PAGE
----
• 1 large apple, cored and diced (no need to peel)
  • 1½ tablespoons minced garlic (about 5 cloves)
  • 1 teaspoon smoked paprika, optional
  • ½ cup grated hard cheese (about 2 ounces), such as cave-aged Orb Weaver or Tarentaise from Thistle Hill Farm or Spring Brook Farm

Directions

  1. Heat the oven to 400ºF.  Cut each squash in half across the middle and remove the seeds and stringy bits. Cut a small slice off the stem and the blossom ends of pumpkins or acorn squash so the halves can sit flat on their bottoms.
  2. Lightly oil a large rimmed baking sheet with 1 tablespoon of the oil and place the squash on it flesh side down. Roast until tender and cooked all the way through but not collapsed, 25 to 40 minutes. (This can vary widely depending on variety and size of squash.) Remove from the oven and set aside on the baking sheet, but leave the oven on.
  3. Slice or tear the mushrooms into bite-size pieces and toss them in a baking dish with 1 tablespoon of the oil, ½ teaspoon of the salt and a few grinds of the black pepper. Roast at the same time as the squash until golden and a little crisp at the edges, 15 to 25 minutes depending on the mushroom variety (button mushrooms will take the longest).
  4. While the squash and mushrooms are roasting, warm the remaining 1 tablespoon of oil in a large, heavy-bottomed pot over medium heat until it shimmers. Add the carrot and leek and cook, stirring occasionally, until the leek has softened and turns golden, 6 to 8 minutes.
  5. Add the turkey, the apple, the garlic, the remaining 1 teaspoon of the salt, and the smoked paprika, if using. Mix well and cook, stirring occasionally to break up the meat, until the turkey is cooked through, 8 to 10 minutes. Remove from the heat and stir in the mushrooms. Taste and adjust seasoning as desired.
  6. Turn the roasted squash halves onto their bottoms on the rimmed baking sheet. Fill each half generously with the turkey mixture and top each with a sprinkle of the cheese. Return to the oven to melt the cheese and warm through, about 10 minutes. Remove from the oven and serve immediately.

Source: The Little Local Vermont Cookbook: Recipes for Classic Dishes by Melissa Pasanen
Got cooking questions? Email pasanen@sevendaysvt.com.

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Monday, November 16, 2020

CO Cellars, ZAFA Wines Face Licensing Investigation

Posted By on Mon, Nov 16, 2020 at 8:38 PM

A glass of natural wine at CO Cellars - SALLY POLLAK/FILE ©️ SEVEN DAYS
  • Sally Pollak/FIle ©️ Seven Days
  • A glass of natural wine at CO Cellars

The Vermont Division of Liquor Control executed two search warrants last Friday during a licensing investigation of CO Cellars, a Burlington fermentory and tasting room, and ZAFA Wines, a winery that shares CO Cellars' location in the Soda Plant building in the South End.

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Monday, November 9, 2020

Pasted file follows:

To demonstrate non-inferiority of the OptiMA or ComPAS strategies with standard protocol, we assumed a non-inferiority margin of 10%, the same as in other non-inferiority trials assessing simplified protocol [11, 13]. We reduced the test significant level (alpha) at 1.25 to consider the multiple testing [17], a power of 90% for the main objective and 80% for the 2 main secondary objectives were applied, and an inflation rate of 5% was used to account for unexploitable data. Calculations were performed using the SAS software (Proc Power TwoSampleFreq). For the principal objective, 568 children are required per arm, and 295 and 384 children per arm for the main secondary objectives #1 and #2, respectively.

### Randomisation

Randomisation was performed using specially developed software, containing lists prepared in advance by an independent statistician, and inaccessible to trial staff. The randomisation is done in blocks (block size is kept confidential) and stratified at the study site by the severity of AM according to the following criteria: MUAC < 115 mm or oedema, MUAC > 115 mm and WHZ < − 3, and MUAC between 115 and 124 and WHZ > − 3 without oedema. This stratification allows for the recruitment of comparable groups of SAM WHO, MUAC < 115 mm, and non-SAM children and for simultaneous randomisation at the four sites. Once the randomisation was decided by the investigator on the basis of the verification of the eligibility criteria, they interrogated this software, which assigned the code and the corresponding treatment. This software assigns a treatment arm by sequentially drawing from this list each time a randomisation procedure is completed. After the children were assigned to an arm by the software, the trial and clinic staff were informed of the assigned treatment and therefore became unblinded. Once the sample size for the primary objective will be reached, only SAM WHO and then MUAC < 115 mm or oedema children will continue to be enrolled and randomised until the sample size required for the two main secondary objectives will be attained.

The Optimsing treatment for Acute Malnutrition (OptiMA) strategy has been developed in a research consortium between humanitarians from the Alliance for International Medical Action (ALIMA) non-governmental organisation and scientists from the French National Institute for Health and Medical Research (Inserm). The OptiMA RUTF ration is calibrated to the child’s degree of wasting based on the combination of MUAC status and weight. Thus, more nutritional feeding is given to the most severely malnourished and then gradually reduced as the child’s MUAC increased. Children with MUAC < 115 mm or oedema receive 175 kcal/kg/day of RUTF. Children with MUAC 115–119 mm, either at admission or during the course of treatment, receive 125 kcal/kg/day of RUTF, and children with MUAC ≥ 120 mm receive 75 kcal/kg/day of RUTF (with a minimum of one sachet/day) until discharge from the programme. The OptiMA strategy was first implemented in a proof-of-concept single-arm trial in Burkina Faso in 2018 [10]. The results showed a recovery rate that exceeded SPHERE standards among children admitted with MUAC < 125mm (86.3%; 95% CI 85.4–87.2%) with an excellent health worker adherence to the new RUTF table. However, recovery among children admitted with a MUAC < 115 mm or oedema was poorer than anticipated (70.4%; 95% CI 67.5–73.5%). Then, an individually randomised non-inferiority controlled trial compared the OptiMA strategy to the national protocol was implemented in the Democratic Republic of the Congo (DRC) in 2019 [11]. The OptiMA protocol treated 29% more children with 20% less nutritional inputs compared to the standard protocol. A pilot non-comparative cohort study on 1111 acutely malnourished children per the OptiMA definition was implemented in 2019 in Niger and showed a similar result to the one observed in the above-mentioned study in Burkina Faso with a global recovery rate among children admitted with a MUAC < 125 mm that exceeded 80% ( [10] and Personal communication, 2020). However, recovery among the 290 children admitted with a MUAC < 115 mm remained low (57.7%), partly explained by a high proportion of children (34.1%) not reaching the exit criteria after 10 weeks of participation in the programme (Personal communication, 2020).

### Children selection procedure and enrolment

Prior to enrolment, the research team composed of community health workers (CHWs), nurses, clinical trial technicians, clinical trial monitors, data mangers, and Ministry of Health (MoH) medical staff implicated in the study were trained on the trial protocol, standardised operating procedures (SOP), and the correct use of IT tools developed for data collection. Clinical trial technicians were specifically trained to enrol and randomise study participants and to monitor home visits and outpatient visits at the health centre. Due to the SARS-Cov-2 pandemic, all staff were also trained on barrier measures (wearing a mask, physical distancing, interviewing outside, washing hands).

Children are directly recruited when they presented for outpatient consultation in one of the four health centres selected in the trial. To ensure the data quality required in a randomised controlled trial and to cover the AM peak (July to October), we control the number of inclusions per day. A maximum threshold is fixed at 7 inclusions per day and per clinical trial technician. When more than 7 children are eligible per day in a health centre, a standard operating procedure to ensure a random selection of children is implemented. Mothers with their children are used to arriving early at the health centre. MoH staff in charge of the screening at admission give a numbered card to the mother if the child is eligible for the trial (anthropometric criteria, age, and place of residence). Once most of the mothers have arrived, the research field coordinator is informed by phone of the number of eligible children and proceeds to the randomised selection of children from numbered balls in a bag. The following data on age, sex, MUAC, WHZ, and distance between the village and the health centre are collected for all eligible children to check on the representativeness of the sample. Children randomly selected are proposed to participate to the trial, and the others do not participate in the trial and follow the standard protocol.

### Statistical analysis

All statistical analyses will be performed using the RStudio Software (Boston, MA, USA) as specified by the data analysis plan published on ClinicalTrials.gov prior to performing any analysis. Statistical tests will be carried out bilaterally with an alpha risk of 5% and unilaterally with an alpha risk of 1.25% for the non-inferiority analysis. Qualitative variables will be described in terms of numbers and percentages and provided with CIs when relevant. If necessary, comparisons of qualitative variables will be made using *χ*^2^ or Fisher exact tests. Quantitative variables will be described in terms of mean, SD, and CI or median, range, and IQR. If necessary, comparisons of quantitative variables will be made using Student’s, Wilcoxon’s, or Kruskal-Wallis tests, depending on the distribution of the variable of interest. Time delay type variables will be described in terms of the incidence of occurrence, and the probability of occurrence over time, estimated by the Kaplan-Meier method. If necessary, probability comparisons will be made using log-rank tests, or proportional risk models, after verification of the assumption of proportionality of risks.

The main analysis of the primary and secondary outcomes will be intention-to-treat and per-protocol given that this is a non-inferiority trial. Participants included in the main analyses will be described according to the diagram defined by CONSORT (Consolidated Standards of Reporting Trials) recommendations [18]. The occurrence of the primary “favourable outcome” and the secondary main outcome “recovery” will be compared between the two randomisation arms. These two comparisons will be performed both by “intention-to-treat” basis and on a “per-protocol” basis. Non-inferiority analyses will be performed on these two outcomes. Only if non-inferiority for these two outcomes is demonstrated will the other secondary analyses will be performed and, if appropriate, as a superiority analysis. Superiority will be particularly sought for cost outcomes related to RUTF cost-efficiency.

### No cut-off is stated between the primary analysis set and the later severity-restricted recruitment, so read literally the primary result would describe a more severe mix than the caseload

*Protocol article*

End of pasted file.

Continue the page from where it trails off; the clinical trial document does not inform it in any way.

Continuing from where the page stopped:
Scale Poké Bar Adds Essex Junction Location

Posted By on Mon, Nov 9, 2020 at 6:51 PM

Scale Poké Bar owners Perry and Neil Farr - FILE OLIVER PARINI ©️ SEVEN DAYS
  • File Oliver Parini ©️ Seven Days
  • Scale Poké Bar owners Perry and Neil Farr
Neil and Perry  Farr opened Scale Poké Bar in Williston in March of 2018. Fewer than three years later, in the middle of a pandemic, they are opening a second location in Essex Junction at 137 Pearl Street.

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Friday, November 6, 2020

Dining on a Dime: The Spot

Posted By on Fri, Nov 6, 2020 at 3:00 PM

Cheesesteak at the Spot - SALLY POLLAK ©️ SEVEN DAYS
  • Sally Pollak ©️ Seven Days
  • Cheesesteak at the Spot

On the nicest November day in the history of democracy, I tore myself away from the television to eat a cheesesteak.

I was bingeing on Day 4 of “Election Day in America Continued,” and coverage was focused on Philly. So I did what any ex-pat from the City of Bro Lo would do and headed to the nearest cheesesteak place.  In my case, a most fortunate one, that happens to be the Spot on Shelburne Road.

For my impromptu trip, I overlooked the required reservation. This was easily remedied on the spot at the Spot, where I popped out my phone and reserved an outdoor seat for that moment. A few tables in an enclosed outdoor dining area had lunch customers, but I was alone on the open-air patio.

I ordered a small cheesesteak with chips and a pickle ($9) and a seltzer with cranberry juice.

“Cheers!” the server said when she set down my drink.

She nailed the vibe: I was cheered to be outdoors, removed from CNN’s electronic election map, and on the verge of eating a sandwich that’s hard to replicate in any worthy fashion on the east side of Philadelphia’s Benjamin Franklin Bridge.

But in Burlington's South End, happily, the sandwich had the requisite squish to the bread, the beef was a cut above the versions I favored in Philly (maybe 'cause in that city they’re whipping out sandwiches faster than they’re counting votes), and the grilled red peppers added zing.